Monthly Archives: September 2008

PyCon 2009 Call For Proposals

PyCon 2009 Call for proposals opens September 29, 2008. Come, share your knowledge and experience.

 

PyCon 2009 Call For Proposals

 

 

 

 

 

Important Dates

  • Call for Proposals opens: September 29, 2008
  • Proposal submission deadline: November 03, 2008
  • Proposal acceptance: December 15, 2008
  • Electronic copy (“paper”) deadline: March 1, 2009

Implementing Navigation and Pageflows with Seam

This article is published on JavaLobby / Dzone.

Seam is an interesting web framework that integrates the different pieces of the application stack and incorporates ideas from rules engines, BPM engines and SOA into regular application development. In this article, the focus is on Seam’s navigation and flow related features. Let’s see how they could play out in practice.
The article logically divides the topic into two parts, which map to the two navigation models, namely stateless and stateful. In Seam, stateless implementation uses JSF style pageflows while the stateful implementation uses jPDL pageflows.

Navigation models

Navigation from page to page, or view to view, in a web application can either be agnostic to or be governed by the state of the application. In other words, it could be stateless or stateful. In a stateless model a set of rules map action or event outcomes to specific views or pages. On the contrary, in a stateful model the navigation rules define transitions from one state to the other, which in the process causes transition from one view or page to the other. You may ask why navigation models need to be stateful at all and you may also ask how the state information could be tied in with the navigation rules. Both the questions are pertinent and important so I will try and answer them right away.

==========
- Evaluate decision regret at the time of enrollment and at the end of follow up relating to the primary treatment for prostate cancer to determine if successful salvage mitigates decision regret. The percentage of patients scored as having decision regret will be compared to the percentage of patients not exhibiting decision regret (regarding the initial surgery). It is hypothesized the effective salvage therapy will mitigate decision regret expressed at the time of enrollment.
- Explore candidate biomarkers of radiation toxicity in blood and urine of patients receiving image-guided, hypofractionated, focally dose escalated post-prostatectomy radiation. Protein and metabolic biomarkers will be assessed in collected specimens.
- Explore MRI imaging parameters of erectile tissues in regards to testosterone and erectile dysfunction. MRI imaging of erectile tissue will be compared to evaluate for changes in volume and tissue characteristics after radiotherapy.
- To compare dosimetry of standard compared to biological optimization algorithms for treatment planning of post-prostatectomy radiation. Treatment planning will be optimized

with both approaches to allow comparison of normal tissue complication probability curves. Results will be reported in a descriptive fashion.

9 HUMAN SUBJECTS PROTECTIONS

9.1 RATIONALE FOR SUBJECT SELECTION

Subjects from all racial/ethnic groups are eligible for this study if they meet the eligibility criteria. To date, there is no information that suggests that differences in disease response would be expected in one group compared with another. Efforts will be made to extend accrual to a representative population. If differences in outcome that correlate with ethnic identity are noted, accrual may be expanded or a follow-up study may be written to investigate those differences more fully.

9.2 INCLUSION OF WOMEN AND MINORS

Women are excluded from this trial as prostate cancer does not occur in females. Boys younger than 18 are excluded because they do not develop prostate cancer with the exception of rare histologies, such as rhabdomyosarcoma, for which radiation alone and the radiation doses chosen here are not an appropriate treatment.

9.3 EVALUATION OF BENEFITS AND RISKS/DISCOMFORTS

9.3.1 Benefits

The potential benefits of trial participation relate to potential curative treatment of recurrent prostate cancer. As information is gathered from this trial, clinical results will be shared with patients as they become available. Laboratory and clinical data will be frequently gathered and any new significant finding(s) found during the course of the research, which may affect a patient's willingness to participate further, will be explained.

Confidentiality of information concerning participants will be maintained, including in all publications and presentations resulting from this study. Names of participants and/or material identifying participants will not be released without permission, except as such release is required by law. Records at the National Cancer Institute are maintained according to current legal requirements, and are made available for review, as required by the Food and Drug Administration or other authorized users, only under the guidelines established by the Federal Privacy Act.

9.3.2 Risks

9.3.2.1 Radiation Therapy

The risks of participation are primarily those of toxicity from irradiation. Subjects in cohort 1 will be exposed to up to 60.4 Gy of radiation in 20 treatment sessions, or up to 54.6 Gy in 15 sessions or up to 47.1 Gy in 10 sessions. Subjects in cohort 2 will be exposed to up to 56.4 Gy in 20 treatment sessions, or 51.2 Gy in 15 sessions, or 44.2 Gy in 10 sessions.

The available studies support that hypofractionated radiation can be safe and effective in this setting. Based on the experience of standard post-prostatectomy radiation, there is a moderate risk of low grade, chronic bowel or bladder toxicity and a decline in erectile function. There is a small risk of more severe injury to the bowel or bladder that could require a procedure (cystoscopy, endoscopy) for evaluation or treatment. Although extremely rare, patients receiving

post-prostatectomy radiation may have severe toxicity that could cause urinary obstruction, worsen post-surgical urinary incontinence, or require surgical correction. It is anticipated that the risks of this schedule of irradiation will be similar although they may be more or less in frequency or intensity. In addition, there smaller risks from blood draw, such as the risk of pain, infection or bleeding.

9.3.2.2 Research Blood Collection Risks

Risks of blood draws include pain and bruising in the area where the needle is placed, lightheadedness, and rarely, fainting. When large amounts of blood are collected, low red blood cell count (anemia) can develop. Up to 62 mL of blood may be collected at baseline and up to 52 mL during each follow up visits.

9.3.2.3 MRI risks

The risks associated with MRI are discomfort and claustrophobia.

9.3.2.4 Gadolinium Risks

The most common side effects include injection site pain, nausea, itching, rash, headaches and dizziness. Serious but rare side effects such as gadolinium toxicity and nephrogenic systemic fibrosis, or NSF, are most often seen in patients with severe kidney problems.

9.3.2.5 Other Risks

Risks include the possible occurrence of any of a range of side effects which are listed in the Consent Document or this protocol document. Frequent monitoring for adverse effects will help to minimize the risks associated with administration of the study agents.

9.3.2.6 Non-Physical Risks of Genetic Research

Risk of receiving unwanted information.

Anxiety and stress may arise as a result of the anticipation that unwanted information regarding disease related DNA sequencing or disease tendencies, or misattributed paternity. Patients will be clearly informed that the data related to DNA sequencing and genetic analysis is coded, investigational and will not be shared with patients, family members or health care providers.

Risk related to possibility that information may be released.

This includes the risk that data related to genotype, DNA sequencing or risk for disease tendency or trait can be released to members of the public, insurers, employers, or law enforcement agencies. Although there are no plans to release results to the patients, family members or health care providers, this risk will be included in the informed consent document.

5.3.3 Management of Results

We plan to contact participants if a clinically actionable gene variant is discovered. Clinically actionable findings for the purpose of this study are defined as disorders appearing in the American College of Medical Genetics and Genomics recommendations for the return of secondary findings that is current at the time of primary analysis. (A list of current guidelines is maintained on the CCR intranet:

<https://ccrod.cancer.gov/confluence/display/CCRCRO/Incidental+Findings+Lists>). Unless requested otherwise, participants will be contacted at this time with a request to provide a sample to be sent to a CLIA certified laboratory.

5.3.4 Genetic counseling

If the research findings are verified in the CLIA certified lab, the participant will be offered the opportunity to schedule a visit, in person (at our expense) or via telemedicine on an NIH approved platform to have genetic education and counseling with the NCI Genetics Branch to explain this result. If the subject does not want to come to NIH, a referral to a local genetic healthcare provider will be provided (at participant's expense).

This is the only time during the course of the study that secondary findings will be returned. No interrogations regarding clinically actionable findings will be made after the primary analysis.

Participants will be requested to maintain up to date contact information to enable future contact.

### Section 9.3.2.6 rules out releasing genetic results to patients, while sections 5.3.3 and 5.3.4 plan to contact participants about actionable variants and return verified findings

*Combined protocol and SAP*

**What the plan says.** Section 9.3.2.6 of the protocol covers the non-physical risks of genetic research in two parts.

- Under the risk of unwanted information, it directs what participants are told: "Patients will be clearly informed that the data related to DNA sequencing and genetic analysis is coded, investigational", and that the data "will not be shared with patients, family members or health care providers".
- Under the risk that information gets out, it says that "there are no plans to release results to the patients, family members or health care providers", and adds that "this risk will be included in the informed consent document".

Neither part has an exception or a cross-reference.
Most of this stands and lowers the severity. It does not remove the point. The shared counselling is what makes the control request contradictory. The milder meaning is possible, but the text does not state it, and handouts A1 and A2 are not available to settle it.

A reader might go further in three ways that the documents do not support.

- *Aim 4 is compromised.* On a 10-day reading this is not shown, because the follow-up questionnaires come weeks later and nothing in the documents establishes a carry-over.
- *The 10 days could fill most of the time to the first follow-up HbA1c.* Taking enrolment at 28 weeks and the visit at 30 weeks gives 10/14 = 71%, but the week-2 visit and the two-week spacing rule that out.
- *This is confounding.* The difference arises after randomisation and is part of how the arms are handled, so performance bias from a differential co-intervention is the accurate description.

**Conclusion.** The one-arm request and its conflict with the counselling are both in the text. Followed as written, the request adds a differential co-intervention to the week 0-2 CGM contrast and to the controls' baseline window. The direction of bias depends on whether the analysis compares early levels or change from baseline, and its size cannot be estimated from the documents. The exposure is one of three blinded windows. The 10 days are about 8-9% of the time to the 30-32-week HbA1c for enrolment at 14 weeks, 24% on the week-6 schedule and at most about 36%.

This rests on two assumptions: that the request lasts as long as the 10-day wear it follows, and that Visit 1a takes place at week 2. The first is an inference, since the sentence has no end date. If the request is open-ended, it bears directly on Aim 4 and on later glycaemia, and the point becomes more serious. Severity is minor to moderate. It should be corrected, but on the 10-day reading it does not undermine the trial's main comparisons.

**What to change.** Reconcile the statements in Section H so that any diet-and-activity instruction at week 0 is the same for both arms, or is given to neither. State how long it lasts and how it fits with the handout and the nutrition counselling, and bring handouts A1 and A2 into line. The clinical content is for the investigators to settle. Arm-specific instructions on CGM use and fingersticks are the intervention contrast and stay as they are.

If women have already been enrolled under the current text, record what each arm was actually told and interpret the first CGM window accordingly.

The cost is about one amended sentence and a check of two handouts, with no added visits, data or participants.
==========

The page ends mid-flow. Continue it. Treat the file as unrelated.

In a process driven web application the flow from one page to the other is often governed by the application state and the decision tasks which use this state information. As an example, consider a loan processing application manifesting as a web application. In this application a user could be transitioned from the “welcome page” to the “loan information capture page” or “modify and confirm information page”. The choice of the page to transition to will depend on the applicant being an existing approved customer or not. An existing customer would be sent to the “modify and confirm information page” since most information pertinent to the loan processing is already available, while a new customer would be directed to the “loan information capture page” as basic information needs to be available before any further decisions can be made. Assume that such an application also gives the user a choice to upgrade its approval status. As an example the particular user may be approved for loan upto $500,000 but now needs to upgrade the loan approval amount to $1 million. In this example at the “modify and confirm information page” the user will choose to upgrade the loan amount and so would be diverted to “get additional information page”. You see what is happening here, the navigation is essentially mirroring the viable transitions which depend on the current state of the application. It’s a state transition scenario, that’s it! This flow is depicted in Figure titled: “The loan approval application process flow”.

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